Background Studies of mortality after cataract surgery have reported conflicting results: initial studies reported increases, while subsequent studies reported excess in the younger patients only. These studies compared mortality after cataract surgery with that after other operations, or with population rates. Neither comparison group is likely to be representative of patients having cataract surgery. Previously we have shown that plotting temporal profiles of mortality in successive periods after operation can show whether or not an operation is associated with excess postoperative mortality; and expressing mortality relative to that in the general population that is, as standardised mortality ratios (SMRs), can highlight the effects of selection as ‘fit for surgery’ and case-mix. We aimed to do this for cataract surgery.
Methods Records of all day cases and inpatient hospital admissions for cataract surgery in England, 1999–2010 linked to death records up to 2011 for patients aged 45 years and over. Death rates were calculated for consecutive months in year after operation and expressed as SMRs.
Results There were 2,538,835 operations followed by 4492 deaths (0.2%) within 30 days and 110,703 (4.4%) within one year of operation. The corresponding SMRs were 39 (95% confidence interval (CI) 37.5–39.8) and 78 (95% CI 77.8–78.8), both lower than the rates in the general population. SMRs were inversely related to age with the 45–54 age group having a one-year SMR of 333 while those aged 90+ years having a SMR of only 57. Plotting the SMRs for consecutive months after surgery showed that the first month had the lowest value, the values increased for the next two months and then stabilised for the rest of the year. This pattern was found for all the individual subgroups analysed – age-group, sex, with and without diabetes – though the actual values of the SMRs differed. The one month SMR was, on average, 45% that of the 4–12 month SMR.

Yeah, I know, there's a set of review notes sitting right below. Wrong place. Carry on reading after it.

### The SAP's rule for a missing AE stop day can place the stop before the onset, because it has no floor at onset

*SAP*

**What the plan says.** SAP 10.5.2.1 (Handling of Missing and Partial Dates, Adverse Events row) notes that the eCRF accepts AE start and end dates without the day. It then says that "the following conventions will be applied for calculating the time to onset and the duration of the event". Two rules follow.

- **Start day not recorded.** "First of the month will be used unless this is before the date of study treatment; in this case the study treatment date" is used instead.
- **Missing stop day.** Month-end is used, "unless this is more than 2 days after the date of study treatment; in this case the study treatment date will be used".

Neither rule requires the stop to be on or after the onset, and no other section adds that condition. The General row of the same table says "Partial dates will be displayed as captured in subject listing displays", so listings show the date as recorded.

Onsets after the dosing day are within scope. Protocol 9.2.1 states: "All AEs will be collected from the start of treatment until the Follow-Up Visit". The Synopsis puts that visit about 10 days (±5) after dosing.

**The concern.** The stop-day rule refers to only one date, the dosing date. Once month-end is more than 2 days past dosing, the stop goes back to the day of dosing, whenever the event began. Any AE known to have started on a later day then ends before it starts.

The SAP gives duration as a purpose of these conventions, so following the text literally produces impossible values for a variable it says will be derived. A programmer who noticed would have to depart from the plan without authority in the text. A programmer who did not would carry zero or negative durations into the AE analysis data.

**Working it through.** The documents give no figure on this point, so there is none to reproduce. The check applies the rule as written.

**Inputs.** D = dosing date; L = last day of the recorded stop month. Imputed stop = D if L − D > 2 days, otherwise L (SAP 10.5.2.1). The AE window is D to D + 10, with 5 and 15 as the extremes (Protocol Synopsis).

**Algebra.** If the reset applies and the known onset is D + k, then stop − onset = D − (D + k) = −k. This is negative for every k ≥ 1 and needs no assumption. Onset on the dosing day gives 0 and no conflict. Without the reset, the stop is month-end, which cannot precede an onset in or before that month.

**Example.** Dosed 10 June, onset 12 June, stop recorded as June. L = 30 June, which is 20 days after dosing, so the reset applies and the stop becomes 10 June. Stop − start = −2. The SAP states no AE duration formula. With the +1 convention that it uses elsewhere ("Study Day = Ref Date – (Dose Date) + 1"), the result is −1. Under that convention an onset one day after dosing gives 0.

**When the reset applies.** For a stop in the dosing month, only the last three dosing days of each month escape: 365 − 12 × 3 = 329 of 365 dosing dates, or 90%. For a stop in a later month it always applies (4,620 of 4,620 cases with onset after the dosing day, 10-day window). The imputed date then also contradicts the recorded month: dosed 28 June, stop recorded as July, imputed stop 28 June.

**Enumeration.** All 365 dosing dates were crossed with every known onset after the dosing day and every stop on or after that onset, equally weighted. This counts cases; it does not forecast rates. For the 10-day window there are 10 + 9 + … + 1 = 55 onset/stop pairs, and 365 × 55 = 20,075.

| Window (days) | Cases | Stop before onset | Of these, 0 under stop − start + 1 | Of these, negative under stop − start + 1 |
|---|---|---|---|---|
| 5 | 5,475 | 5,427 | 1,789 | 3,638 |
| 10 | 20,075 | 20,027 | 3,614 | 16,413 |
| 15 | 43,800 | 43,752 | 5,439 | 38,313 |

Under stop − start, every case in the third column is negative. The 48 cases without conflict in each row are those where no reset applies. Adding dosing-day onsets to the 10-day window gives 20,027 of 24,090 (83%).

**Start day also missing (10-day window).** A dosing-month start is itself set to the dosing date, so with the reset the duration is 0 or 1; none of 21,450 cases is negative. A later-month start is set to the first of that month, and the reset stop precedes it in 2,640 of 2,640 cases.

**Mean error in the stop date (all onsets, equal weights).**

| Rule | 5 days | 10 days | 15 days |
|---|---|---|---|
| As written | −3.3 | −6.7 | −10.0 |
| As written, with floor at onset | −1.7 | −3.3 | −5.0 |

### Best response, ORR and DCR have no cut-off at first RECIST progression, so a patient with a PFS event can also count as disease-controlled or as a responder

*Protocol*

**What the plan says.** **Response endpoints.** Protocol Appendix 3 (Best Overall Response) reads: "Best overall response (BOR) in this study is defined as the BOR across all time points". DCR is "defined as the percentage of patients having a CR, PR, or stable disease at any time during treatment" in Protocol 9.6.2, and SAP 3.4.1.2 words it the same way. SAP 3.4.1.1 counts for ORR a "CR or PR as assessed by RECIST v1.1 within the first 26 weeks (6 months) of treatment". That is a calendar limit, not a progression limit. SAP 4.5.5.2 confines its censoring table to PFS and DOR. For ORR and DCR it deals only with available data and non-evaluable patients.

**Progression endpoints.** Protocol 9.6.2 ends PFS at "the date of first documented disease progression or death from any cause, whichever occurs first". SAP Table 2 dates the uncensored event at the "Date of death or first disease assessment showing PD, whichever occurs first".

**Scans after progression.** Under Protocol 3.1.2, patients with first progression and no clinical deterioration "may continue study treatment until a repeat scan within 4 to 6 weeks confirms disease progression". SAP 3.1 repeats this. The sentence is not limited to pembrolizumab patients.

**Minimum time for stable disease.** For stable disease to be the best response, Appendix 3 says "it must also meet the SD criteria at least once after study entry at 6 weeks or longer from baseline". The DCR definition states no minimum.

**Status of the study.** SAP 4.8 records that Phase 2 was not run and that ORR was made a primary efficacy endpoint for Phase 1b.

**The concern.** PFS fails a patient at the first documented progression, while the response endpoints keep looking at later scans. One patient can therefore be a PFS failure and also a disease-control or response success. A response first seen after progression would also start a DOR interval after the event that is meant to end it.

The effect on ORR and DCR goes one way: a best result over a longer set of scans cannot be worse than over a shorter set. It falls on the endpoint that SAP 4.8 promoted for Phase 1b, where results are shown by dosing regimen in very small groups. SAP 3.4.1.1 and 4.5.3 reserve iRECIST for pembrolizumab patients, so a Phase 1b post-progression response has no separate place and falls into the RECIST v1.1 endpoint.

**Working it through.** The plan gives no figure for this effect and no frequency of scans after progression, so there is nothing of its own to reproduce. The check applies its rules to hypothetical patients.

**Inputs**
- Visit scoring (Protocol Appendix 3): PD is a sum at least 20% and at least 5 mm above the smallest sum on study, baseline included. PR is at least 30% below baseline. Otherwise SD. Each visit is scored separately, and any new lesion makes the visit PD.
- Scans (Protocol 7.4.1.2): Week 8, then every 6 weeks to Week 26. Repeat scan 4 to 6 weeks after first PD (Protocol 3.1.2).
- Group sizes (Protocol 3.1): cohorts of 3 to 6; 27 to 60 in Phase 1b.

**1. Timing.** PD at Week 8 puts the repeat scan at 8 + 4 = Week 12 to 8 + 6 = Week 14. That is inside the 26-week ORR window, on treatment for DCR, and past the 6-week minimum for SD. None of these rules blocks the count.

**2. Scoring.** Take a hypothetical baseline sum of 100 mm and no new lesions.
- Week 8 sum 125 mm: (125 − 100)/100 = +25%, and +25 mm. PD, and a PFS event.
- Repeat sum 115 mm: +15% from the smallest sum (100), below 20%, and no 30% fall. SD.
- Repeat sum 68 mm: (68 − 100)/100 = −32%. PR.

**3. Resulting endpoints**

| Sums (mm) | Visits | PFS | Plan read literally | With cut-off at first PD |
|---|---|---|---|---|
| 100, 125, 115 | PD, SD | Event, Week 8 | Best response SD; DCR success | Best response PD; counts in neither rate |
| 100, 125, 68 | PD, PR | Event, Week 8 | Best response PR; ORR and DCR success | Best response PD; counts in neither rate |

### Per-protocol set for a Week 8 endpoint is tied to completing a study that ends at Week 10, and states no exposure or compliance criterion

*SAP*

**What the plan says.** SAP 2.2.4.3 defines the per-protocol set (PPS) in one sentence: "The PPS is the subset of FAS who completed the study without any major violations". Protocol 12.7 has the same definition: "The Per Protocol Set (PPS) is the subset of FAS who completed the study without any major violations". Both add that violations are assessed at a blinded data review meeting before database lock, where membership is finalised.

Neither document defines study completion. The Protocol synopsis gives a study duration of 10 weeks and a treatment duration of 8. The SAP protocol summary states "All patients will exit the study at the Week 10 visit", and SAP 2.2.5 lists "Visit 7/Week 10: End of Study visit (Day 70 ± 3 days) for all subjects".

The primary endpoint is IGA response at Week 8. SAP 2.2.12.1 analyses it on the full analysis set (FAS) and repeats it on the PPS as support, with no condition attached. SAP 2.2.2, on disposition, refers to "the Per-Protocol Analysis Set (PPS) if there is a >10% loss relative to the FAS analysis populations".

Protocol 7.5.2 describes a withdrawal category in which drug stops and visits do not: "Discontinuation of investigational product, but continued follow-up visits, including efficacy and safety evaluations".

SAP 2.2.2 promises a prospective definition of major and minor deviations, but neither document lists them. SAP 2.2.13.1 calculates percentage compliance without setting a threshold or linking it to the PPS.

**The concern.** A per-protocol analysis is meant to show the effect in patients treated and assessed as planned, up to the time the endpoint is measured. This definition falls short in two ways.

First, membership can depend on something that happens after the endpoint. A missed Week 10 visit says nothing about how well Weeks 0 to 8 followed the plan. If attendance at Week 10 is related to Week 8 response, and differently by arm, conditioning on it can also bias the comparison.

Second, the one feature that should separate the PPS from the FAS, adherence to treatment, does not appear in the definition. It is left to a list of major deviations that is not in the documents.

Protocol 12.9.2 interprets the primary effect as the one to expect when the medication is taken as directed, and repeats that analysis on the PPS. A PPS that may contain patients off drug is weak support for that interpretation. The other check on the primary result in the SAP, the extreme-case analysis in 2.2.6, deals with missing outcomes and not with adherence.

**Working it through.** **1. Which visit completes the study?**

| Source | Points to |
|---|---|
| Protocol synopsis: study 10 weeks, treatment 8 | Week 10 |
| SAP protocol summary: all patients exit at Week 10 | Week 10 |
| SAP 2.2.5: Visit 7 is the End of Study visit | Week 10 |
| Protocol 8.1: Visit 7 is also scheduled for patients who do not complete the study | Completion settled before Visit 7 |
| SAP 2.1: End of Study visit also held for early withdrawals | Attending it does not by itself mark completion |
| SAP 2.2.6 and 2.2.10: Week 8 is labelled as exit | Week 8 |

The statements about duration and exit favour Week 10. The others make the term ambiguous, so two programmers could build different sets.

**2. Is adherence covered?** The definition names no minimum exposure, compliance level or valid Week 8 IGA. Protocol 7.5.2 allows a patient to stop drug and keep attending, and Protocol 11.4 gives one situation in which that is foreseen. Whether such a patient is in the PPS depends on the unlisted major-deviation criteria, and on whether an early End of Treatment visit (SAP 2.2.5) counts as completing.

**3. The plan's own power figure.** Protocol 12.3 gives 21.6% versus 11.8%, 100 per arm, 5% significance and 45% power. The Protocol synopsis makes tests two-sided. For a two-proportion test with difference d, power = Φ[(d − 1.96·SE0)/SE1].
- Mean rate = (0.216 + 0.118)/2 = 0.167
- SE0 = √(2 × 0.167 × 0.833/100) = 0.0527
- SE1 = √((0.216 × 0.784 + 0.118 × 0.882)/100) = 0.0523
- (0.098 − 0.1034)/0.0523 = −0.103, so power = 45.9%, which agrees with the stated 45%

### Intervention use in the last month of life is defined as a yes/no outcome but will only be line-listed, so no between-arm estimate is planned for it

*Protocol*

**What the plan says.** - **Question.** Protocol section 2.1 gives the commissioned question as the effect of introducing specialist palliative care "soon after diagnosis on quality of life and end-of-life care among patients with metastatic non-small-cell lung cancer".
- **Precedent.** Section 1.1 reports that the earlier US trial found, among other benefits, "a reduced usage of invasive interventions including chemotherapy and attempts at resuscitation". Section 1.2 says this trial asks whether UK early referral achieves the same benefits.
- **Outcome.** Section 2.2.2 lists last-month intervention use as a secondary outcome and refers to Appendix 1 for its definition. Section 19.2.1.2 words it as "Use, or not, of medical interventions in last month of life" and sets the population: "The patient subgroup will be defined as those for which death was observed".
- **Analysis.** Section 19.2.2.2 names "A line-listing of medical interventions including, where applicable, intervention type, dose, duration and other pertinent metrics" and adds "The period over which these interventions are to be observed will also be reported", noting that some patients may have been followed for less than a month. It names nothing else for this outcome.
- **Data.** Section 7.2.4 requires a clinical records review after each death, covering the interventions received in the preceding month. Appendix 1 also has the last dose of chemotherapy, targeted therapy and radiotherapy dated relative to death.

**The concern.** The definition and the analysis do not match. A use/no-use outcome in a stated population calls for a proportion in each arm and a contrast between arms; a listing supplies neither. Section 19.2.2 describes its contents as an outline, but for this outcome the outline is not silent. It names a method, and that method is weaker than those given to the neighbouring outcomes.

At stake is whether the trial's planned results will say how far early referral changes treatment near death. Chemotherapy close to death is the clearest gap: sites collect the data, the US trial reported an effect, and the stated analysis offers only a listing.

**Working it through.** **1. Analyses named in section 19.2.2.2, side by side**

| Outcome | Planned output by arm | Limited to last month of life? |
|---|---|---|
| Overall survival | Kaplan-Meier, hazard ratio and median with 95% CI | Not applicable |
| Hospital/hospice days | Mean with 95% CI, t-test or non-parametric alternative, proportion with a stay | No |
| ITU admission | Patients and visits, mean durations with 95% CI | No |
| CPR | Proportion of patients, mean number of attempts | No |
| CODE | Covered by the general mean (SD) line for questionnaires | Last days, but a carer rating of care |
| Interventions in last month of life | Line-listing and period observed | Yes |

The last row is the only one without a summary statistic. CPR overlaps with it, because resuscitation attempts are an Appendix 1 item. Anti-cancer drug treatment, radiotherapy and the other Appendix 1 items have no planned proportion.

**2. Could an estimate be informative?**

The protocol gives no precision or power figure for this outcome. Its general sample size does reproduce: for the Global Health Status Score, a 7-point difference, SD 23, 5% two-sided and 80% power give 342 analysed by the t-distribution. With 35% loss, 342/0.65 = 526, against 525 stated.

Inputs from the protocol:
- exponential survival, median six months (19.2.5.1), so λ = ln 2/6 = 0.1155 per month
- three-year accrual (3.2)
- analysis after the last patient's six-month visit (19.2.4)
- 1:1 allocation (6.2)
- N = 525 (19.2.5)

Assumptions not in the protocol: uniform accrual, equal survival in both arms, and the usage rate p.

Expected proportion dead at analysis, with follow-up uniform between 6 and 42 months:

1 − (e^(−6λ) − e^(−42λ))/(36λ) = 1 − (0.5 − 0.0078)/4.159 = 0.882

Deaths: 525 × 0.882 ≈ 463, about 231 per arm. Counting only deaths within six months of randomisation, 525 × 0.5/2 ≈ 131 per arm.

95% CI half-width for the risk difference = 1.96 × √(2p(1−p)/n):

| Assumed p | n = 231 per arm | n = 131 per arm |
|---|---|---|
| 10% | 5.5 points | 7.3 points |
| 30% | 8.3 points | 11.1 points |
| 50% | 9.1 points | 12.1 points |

Conclusion If cataract surgery was associated with excess postoperative mortality then a cluster of deaths occurring shortly after operation would be expected. No such cluster was found. The relatively low death rate in the first month after surgery is likely to be due to selecting patients as ‘fit for surgery’. The inverse relationship between SMR and age shows the effect of case-mix with the younger patients being relatively less healthy and the older patients being healthier than the general population.
- postoperative mortality
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